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Latitude: 52.3652 / 52°21'54"N
Longitude: -2.0071 / 2°0'25"W
OS Eastings: 399614
OS Northings: 274123
OS Grid: SO996741
Mapcode National: GBR 2FM.PCL
Mapcode Global: VH9ZF.5T97
Entry Name: The Clock House (Formerly Twatling Farm)
Listing Date: 5 February 1999
Last Amended: 21 May 1999
Source: Historic England
Source ID: 1244730
English Heritage Legacy ID: 472924
Location: Lickey and Blackwell, Bromsgrove, Worcestershire, B45
Civil Parish: Lickey and Blackwell
Built-Up Area: Barnt Green
Traditional County: Worcestershire
Lieutenancy Area (Ceremonial County): Worcestershire
Church of England Parish: Lickey and Blackwell
Church of England Diocese: Birmingham
SO 97 SE TWATLING ROAD
No.19 The Clock House (formerly Twatling Farm)
House. C17; remodelled and extended in 1913 by C. E. Bateman. Timber frame with brick noggin, and brick. Clay plain tile roof with gabled ends. Brick axial stack. PLAN: The main NW range is a C17 2- room plan house with a central axial stack with back-to-back fireplaces and a lobby entrance with a porch. In 1913 the house was remodelled and extended by the addition of a wing on the SE end incorporating and outbuilding to the front and a barn at the back. Remodelled in the Vernacular Revival style. EXTERIOR: 1 storey and attic. NW range has symmetrical3-window NE front with gabled timber- framed 2-storey porch (now containing stair) with blocked doorway and a 3-light casement with glazing bars above; similar window in brick ground floor to left with timber-framing above with tension-braces; wall to right of porch rebuilt in brick with 2-light casement and gabled dormer above. Wing projecting on left (SE), timber-framed and with brick ground floor, two gables, 4 and 5-light wooden mullion ground floor windows and 3-light first floor windows, all with leaded pane casements, doorway on right with glazed plank door; NE end of wing is jet tied on stone corbels on first floor; jetty is continued into first floor of range to left (SE), former outbuilding. Brick at rear SW, two gabled dormers, and gables on right, parallel brick range (remodelled barn) projecting on right (SW) with two large 5-light mullion- transom windows. On SE side, facing a small courtyard, a loggia with timber posts supporting roughcast first floor with 5-light window under eaves. INTERIOR: The original NW range has two rooms heated from large back-to-back fireplaces in central axial stack with sandstone jambs and chamfered timber bressumers with hollow step stops; chamfered ceiling beams and exposed joists. Features of the 1913 remodelling include fireplaces, moulded plank doors, staircases and a corridor on first floor over loggia with segmental vaulted plaster ceiling. Some exposed timber-framing, and tie-beam roof structures exposed in the two outbuilding incorporated into the 1913 remodelled house. SOURCE: Phillips, R. Randell; Country Life, The Lesser Country Houses of Today; date of article not known.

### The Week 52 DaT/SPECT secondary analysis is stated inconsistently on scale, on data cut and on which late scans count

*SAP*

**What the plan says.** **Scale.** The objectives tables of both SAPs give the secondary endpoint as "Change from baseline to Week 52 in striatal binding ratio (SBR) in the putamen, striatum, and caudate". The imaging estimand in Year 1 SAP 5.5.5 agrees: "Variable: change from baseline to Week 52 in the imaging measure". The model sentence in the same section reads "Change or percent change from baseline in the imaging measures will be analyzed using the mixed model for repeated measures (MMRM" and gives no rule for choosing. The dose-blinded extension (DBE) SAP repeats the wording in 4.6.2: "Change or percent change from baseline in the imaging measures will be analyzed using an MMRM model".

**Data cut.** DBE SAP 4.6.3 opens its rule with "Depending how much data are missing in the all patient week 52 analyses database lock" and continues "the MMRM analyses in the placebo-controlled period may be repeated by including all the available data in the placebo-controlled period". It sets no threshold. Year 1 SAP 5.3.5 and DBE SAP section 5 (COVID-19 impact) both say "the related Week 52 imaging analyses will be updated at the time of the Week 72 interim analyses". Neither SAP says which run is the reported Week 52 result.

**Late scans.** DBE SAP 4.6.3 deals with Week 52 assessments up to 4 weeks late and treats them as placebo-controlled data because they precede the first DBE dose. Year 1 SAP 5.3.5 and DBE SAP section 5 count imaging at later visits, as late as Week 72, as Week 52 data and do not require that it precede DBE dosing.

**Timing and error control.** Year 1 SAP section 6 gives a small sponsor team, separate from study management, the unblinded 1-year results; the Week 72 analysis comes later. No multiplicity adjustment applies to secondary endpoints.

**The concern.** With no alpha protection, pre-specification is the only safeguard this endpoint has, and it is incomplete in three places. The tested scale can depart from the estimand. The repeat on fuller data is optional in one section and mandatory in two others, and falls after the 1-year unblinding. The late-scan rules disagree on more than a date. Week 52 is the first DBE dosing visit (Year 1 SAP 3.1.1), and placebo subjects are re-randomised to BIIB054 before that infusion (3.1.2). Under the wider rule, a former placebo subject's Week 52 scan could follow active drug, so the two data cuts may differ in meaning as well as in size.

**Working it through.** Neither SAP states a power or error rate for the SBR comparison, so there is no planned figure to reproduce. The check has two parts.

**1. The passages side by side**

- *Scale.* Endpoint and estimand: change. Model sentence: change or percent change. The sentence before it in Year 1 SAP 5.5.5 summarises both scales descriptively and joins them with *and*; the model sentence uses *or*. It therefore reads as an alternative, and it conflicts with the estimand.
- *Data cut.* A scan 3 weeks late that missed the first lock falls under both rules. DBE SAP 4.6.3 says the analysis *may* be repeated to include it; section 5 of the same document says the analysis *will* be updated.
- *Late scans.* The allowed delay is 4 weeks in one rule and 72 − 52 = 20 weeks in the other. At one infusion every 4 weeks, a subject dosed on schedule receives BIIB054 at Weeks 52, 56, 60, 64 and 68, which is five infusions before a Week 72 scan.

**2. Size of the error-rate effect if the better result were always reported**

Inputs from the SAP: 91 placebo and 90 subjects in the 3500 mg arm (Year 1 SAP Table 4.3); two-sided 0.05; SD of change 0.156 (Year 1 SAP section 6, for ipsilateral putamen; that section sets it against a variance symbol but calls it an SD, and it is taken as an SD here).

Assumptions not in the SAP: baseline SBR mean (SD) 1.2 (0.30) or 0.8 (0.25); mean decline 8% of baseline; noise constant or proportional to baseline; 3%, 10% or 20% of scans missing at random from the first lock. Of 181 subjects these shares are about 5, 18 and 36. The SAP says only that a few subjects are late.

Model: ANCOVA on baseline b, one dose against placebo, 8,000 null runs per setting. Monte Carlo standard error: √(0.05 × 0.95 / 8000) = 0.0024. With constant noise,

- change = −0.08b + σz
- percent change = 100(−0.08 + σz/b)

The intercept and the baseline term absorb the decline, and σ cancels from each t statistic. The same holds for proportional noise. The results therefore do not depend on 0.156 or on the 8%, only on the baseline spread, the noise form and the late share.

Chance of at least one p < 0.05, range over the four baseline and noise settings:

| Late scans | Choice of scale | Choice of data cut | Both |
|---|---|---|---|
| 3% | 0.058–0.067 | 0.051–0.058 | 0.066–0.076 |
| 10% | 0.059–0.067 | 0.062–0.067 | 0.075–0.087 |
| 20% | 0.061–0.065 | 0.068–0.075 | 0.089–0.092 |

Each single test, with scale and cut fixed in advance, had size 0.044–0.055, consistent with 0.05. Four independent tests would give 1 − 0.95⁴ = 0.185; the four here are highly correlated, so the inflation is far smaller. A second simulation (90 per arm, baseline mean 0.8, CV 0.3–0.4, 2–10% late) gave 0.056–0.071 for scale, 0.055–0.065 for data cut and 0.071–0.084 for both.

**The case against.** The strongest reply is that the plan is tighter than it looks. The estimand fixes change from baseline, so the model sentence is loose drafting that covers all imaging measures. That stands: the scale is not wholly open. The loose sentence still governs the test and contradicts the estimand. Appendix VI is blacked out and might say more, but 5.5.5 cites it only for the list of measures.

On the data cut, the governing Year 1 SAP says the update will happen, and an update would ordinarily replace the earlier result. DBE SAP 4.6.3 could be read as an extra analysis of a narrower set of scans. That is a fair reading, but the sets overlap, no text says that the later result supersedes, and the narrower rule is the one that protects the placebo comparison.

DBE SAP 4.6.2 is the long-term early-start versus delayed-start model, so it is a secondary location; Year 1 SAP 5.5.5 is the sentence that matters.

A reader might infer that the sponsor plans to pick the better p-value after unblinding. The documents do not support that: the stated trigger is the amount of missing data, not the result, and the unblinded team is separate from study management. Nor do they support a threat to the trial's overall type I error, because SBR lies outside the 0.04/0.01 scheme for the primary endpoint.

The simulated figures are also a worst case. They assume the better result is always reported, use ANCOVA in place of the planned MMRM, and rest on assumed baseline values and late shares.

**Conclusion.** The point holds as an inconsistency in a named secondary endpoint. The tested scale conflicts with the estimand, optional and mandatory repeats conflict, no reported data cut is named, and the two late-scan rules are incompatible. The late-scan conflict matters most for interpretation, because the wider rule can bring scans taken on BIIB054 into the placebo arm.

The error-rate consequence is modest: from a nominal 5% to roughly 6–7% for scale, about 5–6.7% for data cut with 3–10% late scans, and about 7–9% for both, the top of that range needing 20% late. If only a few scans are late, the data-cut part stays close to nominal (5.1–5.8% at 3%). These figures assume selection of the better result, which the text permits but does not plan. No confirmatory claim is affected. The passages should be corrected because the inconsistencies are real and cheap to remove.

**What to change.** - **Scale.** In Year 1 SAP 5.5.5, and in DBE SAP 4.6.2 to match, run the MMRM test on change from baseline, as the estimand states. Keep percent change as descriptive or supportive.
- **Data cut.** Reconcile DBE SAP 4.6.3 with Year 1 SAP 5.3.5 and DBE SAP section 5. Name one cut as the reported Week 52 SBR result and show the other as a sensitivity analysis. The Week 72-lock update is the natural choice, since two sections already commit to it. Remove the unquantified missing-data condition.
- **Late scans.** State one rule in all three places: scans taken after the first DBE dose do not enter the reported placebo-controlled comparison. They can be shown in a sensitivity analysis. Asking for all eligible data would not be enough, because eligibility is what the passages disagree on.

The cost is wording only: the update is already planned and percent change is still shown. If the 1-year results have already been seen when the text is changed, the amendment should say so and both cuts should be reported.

Listing NGR: SO9961474123
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